In short, young people are invited to embark on them the adventure inside and outside of the pilgrimage.
The organization, which is part of the Malta-based Salesian Family and the neighboring island of Gozo, naturally follows the values of the worldwide Don Bosco movement. The experience they offer is fourfold, as it aims to provide young men and women who join their travels with spaces that are both home-made (to feel free, accepted, and belonging). , a playground (where they can have fun and discover. the joy of common time and solidarity), a school (where one can grow in knowledge and responsibility), and a church (where one can seek and find meaning) . That is to say they offer a welcoming space where young people feel supported and accompanied on their journey of personal growth.
Youth Faith Tourism offers its projects to young people from all over the world, and introduces them to the rich cultural and spiritual heritage of the Maltese archipelago — its famous sites and places, its environment, its traditions and its cultures. By exploring what the Maltese islands have to offer, young people will be able to engage in faith activities and personal exploration initiatives. It is also a non-formal education platform, which helps them learn important life and social skills.
The Caminos of Malta and Gozo
By the famous Spanish Camino de Santiago is still the most popular of all the pilgrimage routes in Christianity, Malta and Gozo have roads their own. This should come as no surprise, as Maltese Christianity is as old as Pauline preaching. On his way to trial in Rome in the year 60, Paul was shipwrecked off the north-west coast of Malta and spent the non-navigable winter months there. During his visit, he converted the governor of the island, Publius (Malta’s first bishop and first saint), healed the sick and won souls for Christ, and established the same roots as Maltese Christianity. Luke tells the story as follows, in Acts 28:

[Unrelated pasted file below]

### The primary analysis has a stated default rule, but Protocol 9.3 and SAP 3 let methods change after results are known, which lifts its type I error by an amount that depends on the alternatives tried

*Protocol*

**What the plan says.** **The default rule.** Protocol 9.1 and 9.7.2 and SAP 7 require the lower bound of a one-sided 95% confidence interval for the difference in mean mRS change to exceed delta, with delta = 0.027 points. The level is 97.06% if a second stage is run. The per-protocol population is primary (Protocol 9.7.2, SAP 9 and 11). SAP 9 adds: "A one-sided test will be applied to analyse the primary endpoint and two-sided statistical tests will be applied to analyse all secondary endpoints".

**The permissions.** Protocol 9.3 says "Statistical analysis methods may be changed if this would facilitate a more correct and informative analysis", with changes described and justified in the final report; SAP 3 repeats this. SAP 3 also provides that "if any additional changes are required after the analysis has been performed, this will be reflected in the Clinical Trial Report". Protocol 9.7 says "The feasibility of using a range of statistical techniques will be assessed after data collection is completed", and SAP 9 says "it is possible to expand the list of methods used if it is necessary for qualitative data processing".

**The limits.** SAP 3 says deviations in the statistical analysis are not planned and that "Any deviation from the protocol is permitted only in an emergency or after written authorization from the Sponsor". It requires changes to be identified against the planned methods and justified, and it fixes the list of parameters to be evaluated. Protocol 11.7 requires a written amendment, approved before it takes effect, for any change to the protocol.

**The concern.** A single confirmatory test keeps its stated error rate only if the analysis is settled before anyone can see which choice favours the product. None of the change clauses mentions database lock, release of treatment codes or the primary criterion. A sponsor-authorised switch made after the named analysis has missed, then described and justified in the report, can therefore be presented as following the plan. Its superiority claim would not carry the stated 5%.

Once on the safe shore, we learned that the island was called Malta. The islands have shown us an unusually good heart. They built a fire and welcomed us all because it was raining and cold. Paul gathered a pile of brushes and, putting it on the fire, a viper, expelled from the heat, clung to his hand. When the people of the island saw the serpent hanging from his hand, they said to one another, “This man must be a murderer; for though he fled from the sea, the god of righteousness would not live. ” But Paul threw the serpent into the fire and suffered no harm. People waited for it to swell or fall suddenly; but after waiting a long time and seeing nothing unusual happen to him, they changed their minds and said he was a god.
There was a nearby property belonging to Publius, the chief officer of the island. We met at home and were shown generous hospitality for three days. His father was sick in bed, suffering from fever and dysentery. Paul came to see him and, after praying, laid his hands on him and healed him. When this happened, the rest of the sick came to the island and were healed. They honored us in many ways; and when we were ready to sail, they supplied us with the supplies we needed.
The Maltese roads offer an opportunity for individuals and groups to discover Malta through a different lens. The island, some say, is one big church. They are somehow right. It is, in more ways than one. For starters, the archipelago is home to more than 365 churches. Of course The Maltese often joked that they could attend Mass in a different church every day of the year if they wished. What may seem like an exaggeration (why so many churches in a country that is 2.5 times smaller than New York City?) Makes sense considering not only that Malta is the European country with the highest population density (just under 1300 people per square kilometer) but also the country with the highest percentage of Catholics on the whole continent: almost 98% of Maltese are (proud!) Catholics.